“The three conditions we would suggest are capping slaughtering at current rates (6,400 per day in 2012), making sure there’s some way to verify they’re not increasing the slaughtering capacity, and enclosing all the operations,” said Salomon.
Price countered that the 6,400 figure was arbitrary and Swift would be hurt competitively if they completely opened their books to inspectors, saying they would only be open to the city officials looking at their books with advance notice, and only figures over the 10,500 limit being written down.
Asked by a board member if they have any plans to increase their refrigeration capacity, Price answered, “No ma’am. Not to say that it could never happen. But if it ever happened, we would have to come back before this board and you would have to approve it first.”
Salomon of BNA urged the board to examine not just the proposed new additions to the plant by Swift, but its entire footprint. The first conditional use permit was granted to the plant in 1969 — modified once in 1981 — when the nature of the neighborhood was much more industrial than residential, and the number of hogs processed considerably lower.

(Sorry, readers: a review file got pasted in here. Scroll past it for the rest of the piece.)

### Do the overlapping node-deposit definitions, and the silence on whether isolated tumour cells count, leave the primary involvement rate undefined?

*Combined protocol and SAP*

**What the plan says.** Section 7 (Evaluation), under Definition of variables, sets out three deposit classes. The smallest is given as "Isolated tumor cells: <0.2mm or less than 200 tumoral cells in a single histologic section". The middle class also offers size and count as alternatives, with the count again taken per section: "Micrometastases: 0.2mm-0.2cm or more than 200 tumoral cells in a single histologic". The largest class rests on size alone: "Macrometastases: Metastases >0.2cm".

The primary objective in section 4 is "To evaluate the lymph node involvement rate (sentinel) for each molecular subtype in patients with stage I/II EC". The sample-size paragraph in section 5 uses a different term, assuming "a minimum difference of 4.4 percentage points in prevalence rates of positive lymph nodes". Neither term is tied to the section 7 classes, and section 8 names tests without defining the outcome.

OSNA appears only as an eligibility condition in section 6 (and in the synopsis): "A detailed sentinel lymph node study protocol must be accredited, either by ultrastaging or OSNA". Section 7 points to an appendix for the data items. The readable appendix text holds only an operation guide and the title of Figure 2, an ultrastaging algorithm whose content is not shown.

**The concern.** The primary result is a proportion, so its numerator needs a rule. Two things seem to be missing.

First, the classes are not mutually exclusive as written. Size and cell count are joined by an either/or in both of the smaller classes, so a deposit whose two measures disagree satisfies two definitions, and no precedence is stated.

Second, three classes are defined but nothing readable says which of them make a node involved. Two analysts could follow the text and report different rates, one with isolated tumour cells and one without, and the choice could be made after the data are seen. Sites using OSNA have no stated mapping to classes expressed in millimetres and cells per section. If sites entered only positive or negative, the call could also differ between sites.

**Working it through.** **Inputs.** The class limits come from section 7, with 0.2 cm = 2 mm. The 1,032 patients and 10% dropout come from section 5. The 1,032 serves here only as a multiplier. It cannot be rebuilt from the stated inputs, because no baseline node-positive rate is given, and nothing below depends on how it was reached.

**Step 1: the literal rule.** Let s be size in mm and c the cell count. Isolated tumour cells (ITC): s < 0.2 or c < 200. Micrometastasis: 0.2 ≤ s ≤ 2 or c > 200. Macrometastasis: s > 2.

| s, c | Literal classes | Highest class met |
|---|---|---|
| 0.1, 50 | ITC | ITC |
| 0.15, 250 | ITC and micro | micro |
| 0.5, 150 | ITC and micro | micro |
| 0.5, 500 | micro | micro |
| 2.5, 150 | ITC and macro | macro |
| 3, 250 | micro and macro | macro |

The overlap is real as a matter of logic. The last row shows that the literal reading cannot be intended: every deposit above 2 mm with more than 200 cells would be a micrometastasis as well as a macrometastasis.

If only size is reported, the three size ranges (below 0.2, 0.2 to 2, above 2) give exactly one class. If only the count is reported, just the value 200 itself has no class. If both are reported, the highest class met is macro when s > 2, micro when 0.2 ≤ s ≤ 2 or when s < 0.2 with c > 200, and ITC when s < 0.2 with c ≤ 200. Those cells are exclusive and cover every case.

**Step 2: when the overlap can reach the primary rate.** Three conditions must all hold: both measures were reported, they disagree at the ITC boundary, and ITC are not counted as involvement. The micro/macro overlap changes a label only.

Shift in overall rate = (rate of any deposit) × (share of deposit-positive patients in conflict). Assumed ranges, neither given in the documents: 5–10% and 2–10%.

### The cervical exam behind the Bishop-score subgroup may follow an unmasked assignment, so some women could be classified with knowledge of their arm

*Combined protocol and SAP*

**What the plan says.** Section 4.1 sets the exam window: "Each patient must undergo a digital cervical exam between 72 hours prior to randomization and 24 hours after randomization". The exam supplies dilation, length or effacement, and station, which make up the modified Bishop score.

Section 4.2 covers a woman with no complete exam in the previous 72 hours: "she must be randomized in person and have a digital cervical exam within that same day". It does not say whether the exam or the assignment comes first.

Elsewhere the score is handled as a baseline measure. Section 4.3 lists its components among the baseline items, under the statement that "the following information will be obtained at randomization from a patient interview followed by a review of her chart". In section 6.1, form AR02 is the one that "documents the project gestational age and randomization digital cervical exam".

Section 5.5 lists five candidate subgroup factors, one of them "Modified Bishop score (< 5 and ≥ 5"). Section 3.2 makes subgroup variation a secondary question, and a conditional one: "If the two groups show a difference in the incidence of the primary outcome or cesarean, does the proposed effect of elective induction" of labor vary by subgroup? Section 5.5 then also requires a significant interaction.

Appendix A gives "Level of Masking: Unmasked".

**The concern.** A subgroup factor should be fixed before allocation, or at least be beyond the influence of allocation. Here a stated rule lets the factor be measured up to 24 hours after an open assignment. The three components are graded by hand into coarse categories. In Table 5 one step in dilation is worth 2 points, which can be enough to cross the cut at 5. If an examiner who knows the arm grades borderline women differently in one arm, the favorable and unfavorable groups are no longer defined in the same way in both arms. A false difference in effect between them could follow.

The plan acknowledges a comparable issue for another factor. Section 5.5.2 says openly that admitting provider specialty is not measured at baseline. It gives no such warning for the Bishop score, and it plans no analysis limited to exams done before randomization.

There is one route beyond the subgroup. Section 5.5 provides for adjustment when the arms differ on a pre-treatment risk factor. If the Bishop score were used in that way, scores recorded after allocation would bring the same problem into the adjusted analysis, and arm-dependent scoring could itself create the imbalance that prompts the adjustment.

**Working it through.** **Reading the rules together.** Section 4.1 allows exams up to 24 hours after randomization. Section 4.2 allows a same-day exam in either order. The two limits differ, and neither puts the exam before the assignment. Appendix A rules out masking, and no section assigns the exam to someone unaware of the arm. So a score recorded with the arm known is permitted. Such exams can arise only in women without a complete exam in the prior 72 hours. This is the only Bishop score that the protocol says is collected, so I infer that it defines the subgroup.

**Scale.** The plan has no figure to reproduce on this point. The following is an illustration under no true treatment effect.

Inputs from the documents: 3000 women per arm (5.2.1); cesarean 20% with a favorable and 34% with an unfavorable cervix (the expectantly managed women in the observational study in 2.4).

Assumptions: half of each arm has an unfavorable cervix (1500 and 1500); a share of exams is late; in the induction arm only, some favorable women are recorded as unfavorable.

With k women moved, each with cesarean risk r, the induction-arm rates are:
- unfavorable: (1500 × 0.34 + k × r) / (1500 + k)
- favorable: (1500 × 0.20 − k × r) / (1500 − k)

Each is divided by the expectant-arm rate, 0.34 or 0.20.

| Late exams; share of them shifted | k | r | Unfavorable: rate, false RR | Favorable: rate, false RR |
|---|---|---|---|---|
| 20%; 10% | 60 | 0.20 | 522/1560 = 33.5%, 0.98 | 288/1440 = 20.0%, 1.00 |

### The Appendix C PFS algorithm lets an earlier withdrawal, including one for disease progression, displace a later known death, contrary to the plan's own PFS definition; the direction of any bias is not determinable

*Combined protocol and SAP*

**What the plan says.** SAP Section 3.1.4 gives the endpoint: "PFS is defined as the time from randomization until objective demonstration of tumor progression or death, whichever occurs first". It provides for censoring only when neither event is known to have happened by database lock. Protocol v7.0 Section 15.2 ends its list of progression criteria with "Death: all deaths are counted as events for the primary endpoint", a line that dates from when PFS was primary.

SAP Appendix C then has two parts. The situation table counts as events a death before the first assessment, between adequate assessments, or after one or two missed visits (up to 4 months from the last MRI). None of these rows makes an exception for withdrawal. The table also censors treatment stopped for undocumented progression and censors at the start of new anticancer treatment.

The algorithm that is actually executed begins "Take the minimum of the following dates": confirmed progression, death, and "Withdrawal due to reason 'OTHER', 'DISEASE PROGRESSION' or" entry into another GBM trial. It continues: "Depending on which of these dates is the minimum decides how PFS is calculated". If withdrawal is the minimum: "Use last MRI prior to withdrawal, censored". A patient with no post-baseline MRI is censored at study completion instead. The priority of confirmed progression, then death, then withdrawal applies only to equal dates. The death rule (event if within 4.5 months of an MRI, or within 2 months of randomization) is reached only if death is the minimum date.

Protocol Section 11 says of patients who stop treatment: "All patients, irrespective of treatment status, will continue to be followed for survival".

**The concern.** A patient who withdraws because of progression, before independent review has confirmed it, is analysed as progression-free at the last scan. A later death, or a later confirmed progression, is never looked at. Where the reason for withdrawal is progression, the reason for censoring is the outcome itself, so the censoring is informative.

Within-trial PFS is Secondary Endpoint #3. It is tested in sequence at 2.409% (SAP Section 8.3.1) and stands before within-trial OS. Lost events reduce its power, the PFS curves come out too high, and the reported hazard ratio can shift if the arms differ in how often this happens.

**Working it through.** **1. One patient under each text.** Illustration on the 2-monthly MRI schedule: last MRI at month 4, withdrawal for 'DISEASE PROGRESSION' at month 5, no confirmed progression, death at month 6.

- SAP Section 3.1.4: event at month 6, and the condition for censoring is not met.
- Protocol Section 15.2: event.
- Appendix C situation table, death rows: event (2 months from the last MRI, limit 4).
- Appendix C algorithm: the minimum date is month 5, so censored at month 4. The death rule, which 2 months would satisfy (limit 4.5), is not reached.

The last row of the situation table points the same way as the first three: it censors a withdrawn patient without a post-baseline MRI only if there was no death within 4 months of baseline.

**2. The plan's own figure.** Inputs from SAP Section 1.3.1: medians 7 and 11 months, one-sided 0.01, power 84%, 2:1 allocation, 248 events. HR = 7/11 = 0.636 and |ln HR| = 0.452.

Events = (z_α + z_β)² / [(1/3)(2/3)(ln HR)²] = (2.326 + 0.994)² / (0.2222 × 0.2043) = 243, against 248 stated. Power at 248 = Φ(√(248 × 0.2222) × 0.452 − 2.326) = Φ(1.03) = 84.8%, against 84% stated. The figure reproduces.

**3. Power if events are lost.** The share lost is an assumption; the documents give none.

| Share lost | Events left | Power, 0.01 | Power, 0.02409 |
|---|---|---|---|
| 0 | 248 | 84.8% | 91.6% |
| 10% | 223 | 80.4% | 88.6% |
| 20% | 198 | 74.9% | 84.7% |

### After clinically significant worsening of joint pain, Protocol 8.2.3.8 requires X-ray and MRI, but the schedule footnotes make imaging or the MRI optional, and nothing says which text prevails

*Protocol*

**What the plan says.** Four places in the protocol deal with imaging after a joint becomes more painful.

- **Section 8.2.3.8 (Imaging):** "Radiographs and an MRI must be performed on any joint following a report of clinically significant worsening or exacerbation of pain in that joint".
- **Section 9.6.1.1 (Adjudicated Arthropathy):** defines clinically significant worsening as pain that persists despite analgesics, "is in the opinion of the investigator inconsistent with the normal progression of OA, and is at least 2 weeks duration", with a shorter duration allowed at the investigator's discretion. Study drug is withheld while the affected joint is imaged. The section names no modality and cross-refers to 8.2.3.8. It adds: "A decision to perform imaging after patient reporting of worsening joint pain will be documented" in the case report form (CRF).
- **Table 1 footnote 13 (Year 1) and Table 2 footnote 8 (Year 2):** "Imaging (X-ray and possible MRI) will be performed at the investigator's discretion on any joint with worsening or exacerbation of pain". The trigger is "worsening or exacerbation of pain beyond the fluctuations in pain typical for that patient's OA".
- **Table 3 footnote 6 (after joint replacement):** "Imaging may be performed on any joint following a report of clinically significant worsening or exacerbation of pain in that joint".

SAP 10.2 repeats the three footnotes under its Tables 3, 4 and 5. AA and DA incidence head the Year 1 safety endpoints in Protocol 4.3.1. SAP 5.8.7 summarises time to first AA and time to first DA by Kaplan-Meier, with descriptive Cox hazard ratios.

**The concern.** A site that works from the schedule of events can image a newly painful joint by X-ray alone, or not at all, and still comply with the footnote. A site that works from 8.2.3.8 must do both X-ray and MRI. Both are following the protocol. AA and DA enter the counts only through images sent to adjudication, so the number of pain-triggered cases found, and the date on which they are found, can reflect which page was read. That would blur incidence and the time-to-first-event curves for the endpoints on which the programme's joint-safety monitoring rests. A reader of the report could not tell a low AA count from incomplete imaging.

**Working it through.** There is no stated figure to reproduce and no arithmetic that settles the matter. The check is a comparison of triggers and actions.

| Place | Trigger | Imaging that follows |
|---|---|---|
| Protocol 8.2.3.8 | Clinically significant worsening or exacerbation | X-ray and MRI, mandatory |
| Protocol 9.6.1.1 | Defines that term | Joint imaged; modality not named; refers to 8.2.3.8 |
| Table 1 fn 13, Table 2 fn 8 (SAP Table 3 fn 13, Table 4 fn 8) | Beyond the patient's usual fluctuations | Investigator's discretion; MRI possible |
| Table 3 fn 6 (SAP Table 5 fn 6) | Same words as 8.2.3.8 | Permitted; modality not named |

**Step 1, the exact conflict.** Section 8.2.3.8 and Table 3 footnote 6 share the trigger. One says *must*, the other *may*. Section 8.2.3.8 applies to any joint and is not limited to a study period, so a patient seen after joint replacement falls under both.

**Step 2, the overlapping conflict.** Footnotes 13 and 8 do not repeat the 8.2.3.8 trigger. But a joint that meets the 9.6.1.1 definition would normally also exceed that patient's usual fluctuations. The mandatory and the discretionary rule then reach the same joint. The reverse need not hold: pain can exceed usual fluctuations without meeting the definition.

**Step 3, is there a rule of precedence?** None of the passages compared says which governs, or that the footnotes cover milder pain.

“We can’t find a single other top-100 metropolitan area (in the country) that has a facility like this operating at this scale,” said Salomon.
The board heard testimony from attorney Chris Sanders of the United Commercial Food Workers, who represent more than 1,000 workers at the plant, a dozen of which came to the hearing in yellow UCFW shirts.
“There are 1,100 of us wearing yellow shirts who are concerned about losing their jobs,” said Sanders. “So any time we have a hearing like this, we get worried. We’re the third largest manufacturing company here in Louisville. Our folks have living wages, good health care … we don’t want to lose that.”